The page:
Evaluation of Fecal Coliform Samples from Oakland Bay, Washington, Using a New Sanitation Model

By Conte, Fred S.; Ahmadi, Abbas | Journal of Environmental Health, October 2012 | Go to article overview

Evaluation of Fecal Coliform Samples from Oakland Bay, Washington, Using a New Sanitation Model


Conte, Fred S., Ahmadi, Abbas, Journal of Environmental Health


Introduction

Aquaculture in the western U.S. is a viable industry with large-scale production in both finfish and shellfish. The term "shellfish" in this context is limited to oysters, clams, and mussels. The shellfish industry is tightly regulated under the National Shellfish Sanitation Program (NSSP), which is administered federally by the Food and Drug Administration and by departments of health or agriculture at the state level. These health regulations, which are necessarily stringent to protect public health, instruct state shellfish authorities to shut down the harvest of the shellfish if water quality indices drop below food safety levels.

Many pathogens associated with fecal material are discharged into coastal waters. Because monitoring for all human pathogens is not feasible, an indicator group of bacteria is used to assess the likelihood that human pathogens are present. Fecal coliform is the indicator group of bacteria used by NSSP. The state agencies routinely monitor fecal coliform and water quality parameters at established stations in each shellfish harvesting area. Subsurface water samples are collected, chilled, and shipped to a certified laboratory. The analysis for fecal coliform takes 24 hours, and numbers of bacteria are expressed in the units of most probable number (MPN) per 100 mL (Clem, 1994).

NSSP establishes bacteriological standards for shellfish harvesting area classification. For areas to be classified approved or conditionally approved, the level of fecal coliform in subsurface water samples must meet NSSP standards. The standards for growing area classification have two components. The first component establishes a geometric mean value expressed as MPN/100 mL. The second component establishes an estimated 90th percentile also expressed as MPN/100 mL. The limit for the estimated 90th percentile is 43 and 49 MPN/100 mL for the fecal coliform samples tested using the five- and three-tube, decimal dilution MPN procedures, respectively. The limit for the geometric mean is 14 MPN/100 mL for both tests. To meet the NSSP water quality standards, the fecal coliform sample's geometric mean and estimated 90th percentile must be less than the NSSP limits (Interstate Shellfish Sanitation Conference [ISSC], 2009).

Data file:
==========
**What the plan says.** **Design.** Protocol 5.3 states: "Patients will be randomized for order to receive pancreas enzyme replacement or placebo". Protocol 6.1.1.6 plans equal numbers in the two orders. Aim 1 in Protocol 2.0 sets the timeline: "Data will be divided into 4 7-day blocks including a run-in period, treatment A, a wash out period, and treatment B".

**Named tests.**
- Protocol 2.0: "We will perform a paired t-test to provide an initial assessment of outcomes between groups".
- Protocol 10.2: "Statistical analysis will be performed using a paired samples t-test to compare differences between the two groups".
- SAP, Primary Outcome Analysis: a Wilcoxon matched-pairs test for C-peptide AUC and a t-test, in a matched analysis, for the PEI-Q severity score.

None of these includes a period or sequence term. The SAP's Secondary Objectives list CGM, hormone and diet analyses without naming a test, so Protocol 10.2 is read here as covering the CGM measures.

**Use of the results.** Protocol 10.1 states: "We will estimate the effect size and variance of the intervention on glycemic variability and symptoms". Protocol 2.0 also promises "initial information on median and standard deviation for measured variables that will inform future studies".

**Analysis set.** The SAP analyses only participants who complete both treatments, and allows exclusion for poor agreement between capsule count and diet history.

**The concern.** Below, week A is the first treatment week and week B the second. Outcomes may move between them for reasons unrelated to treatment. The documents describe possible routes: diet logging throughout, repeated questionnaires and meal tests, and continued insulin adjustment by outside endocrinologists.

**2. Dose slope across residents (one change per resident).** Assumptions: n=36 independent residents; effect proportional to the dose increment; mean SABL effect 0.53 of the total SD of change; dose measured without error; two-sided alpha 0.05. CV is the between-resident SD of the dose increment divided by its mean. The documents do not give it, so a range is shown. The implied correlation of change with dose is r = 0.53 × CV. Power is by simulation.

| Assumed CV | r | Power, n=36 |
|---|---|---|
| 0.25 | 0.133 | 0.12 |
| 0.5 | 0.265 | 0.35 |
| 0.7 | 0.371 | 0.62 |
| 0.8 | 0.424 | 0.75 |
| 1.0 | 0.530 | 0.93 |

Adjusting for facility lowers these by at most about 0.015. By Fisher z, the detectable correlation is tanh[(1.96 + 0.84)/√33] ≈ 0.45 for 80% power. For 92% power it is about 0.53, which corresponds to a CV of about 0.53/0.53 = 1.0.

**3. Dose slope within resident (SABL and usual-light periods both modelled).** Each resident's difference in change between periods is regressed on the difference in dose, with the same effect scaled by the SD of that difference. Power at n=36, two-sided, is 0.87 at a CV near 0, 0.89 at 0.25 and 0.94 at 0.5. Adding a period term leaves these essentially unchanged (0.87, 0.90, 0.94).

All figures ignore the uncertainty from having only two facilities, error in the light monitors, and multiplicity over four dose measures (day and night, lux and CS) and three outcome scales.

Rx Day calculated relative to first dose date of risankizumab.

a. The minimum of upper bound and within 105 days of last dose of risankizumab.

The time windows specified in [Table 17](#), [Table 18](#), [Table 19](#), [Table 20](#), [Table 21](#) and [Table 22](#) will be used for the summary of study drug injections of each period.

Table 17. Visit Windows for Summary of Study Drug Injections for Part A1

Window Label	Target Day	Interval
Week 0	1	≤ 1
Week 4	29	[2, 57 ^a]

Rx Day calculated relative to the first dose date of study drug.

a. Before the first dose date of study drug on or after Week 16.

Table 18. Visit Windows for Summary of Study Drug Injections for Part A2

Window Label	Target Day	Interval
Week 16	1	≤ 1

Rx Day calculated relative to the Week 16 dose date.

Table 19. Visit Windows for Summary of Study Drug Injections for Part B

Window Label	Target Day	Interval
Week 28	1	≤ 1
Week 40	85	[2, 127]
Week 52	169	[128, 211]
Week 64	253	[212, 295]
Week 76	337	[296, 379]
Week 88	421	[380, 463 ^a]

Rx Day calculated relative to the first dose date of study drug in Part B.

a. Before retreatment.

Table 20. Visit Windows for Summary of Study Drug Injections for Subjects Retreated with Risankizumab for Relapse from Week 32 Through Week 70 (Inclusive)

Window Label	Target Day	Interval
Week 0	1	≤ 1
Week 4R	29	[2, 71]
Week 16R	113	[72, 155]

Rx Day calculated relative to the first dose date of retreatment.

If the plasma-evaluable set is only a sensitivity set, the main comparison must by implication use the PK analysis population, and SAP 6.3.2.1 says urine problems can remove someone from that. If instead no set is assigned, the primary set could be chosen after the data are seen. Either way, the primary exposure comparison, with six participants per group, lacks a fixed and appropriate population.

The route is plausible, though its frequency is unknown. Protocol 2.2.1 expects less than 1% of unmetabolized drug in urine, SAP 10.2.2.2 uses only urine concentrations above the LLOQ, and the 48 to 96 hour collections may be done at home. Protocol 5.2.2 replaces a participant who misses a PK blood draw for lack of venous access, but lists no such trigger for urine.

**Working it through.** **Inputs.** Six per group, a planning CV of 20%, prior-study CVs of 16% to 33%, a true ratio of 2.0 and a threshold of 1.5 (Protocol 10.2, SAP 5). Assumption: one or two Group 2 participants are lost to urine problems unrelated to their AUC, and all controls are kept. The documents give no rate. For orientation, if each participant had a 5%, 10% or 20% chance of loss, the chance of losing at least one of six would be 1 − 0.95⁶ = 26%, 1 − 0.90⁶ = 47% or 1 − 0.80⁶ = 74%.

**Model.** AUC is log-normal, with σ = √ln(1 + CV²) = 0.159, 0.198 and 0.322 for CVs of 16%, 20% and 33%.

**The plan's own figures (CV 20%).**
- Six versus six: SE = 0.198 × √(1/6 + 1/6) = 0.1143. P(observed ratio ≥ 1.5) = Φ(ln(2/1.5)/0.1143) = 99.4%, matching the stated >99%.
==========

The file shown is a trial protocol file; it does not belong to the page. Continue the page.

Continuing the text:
The NSSP guidelines allow the shellfish-growing areas to be open for harvest when the 90th percentile values are below the NSSP limit of 43. We hypothesized that the estimated 90th percentile criterion, which is currently used by NSSP, is not sufficient to protect the public from risks caused by consumption of biologically contaminated shellfish. To reduce this risk, NSSP procedure should be augmented by applying the upper limit of the estimated 90th percentile of fecal coliform samples at the .05 significance level.

Materials and Methods

The study site for our project was Oakland Bay, Washington. This bay, which is located in South Puget Sound, is one of the most important commercial shellfish areas in the country, producing over three million pounds of manila clams a year. Oakland Bay and the adjacent Hammersley Inlet are typical of the narrow, shallow embayments that characterize South Puget Sound. While highly productive areas for shellfish, the bay's low flushing rates increases the area's sensitivity to human impacts. The city of Shelton, Washington, operates a domestic wastewater treatment plant that discharges treated sewage near the junction of Hammersley Inlet and Oakland Bay (Department of Ecology, State of Washington, 2011).

[FIGURE 1 OMITTED]

The data set in our study consisted of 2,134 fecal coliform samples collected by the Washington Department of Public Health from 15 shellfish stations in Oakland Bay, Washington, over 10 years from January 13, 2000, to December 9, 2009. The 15 sampling stations are grouped into four growing areas: (1) growing area cen tral, which consists of stations 116, 117, 119, 120, 123, and 128; (2) growing area Chapman Cove, which consists of stations 615 and 639; (3) growing area north, which consists of stations 118, 121, 125, 126, 127, and 129; and (4) growing area north upper, which consists of station 614. …

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